It’s lunch time. You enter your favorite cafe and place an order for your beloved sandwich. Nobody else is there so your tasty meal is ready in some minutes. The next day, the same situation. This time, there are few other customers in front of you. You wonder if your waiting time (for the sandwich to arrive) remains the same or if it increases linearly or even quadratically. In other words, you are curious about the scalability of the sandwich preparation process.
Another real-world example here is given for Esprima, the ECMAScript parser I’m deeply involved with. From the very beginning, the performance of the parser is a major concern. The running-time of the benchmarks suite is something that we watch closely. The corpus of the benchmarks suite itself is a collection of popular libraries, from Underscore to jQuery Mobile.
A formal analysis of the time complexity of the parsing code will be beyond my limited math skills. In addition, it could be extremely time consuming and not worth the effort. A practical alternative is doing a representative empirical analysis. For Esprima’s benchmarks suite, plotting the parsing time as a function of the code size gives the following chart:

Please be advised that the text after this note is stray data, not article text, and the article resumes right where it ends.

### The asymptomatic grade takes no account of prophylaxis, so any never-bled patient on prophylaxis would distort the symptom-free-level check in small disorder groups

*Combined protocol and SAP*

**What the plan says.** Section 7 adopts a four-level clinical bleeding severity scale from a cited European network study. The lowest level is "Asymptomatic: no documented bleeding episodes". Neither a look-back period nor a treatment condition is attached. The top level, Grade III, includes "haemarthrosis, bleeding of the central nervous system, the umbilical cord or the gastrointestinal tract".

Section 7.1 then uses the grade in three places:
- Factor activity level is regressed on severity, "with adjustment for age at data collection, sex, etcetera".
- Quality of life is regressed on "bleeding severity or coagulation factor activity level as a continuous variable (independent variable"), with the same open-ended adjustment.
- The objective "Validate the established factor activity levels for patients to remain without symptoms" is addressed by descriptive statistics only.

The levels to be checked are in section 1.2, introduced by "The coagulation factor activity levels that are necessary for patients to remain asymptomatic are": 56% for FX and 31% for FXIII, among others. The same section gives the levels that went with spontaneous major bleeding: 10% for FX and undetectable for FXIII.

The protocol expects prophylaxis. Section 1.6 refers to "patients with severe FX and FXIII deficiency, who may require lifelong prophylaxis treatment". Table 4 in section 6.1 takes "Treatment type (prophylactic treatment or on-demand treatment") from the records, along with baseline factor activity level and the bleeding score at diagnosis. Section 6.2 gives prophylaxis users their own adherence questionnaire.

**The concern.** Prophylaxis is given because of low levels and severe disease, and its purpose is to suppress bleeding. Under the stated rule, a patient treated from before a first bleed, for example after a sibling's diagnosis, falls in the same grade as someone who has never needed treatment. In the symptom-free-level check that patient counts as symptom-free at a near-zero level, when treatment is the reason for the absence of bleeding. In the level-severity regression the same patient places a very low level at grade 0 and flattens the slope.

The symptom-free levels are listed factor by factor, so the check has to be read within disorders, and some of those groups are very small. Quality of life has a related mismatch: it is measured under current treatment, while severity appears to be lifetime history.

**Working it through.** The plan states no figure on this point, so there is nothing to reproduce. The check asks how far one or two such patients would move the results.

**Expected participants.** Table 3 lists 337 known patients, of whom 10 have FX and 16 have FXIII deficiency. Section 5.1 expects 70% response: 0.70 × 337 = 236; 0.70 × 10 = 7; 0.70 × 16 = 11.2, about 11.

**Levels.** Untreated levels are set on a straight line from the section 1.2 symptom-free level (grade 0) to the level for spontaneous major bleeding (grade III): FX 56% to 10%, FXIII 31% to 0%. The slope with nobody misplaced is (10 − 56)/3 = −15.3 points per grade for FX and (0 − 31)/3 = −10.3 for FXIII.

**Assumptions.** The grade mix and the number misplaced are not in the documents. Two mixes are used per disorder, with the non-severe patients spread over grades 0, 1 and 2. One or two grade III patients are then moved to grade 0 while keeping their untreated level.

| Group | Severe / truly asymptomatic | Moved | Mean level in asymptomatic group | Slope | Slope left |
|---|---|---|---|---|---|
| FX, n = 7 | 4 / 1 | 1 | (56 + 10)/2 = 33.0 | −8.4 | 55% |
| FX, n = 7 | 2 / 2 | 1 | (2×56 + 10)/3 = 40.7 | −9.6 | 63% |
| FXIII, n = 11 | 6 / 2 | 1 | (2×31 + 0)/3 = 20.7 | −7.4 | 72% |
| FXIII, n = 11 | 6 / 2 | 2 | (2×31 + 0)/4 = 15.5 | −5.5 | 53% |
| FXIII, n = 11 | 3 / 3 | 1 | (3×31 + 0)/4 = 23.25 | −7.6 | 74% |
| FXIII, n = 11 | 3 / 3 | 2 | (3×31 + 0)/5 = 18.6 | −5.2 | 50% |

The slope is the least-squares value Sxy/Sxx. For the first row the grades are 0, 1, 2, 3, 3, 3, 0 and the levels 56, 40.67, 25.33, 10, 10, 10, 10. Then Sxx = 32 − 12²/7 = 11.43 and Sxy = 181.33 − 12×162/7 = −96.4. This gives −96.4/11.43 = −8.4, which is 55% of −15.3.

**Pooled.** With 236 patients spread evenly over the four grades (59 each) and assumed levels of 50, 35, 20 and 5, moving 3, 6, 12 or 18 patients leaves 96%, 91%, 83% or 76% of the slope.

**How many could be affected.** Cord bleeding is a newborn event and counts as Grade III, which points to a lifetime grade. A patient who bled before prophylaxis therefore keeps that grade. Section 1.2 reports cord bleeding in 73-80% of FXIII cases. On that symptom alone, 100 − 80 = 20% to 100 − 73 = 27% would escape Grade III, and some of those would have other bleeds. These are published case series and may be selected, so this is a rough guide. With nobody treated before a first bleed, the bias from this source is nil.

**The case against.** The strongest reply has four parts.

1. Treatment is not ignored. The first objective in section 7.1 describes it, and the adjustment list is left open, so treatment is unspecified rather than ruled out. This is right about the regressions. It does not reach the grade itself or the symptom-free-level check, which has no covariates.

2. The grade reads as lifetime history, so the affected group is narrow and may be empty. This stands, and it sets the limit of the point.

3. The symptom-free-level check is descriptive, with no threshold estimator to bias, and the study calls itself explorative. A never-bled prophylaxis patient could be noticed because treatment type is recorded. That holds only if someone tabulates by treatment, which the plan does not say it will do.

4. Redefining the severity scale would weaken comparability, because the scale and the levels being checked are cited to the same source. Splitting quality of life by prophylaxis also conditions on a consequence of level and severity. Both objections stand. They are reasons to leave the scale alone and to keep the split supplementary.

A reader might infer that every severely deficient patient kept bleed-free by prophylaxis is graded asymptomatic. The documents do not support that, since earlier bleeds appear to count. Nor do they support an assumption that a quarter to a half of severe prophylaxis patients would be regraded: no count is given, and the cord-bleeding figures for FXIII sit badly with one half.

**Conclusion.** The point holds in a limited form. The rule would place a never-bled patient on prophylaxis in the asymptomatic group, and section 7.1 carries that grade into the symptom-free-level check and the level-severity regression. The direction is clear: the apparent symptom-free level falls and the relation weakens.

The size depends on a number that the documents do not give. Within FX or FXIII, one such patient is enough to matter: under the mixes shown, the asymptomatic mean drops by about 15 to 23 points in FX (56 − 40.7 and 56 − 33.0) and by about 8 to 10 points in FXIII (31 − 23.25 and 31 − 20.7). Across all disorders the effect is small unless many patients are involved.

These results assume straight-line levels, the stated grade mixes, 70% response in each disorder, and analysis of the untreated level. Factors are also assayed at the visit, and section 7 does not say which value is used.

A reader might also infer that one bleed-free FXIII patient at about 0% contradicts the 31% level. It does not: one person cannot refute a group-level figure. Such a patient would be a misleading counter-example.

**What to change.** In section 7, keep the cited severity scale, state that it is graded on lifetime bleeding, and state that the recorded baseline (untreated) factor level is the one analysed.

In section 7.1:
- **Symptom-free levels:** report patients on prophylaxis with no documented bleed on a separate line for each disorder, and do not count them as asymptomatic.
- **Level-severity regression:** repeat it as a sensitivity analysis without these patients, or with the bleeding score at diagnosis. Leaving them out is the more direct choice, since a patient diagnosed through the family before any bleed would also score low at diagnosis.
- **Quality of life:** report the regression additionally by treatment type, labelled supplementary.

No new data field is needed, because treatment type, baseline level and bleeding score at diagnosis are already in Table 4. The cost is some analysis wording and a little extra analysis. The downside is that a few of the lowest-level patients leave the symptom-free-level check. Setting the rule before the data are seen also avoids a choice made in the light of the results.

Due its recursive descent approach, it should be possible to craft a special source which abuses Esprima parser by carefully exhausting the call stack. However, for parsing real-world code, as demonstrated in the benchmark corpus, we can be quite content that there is a comfortable upper bound as to when it is going to finish. Even though Esprima is provided “as is” and without any warranties, somehow its run-time scalable behavior makes me sleep better at night!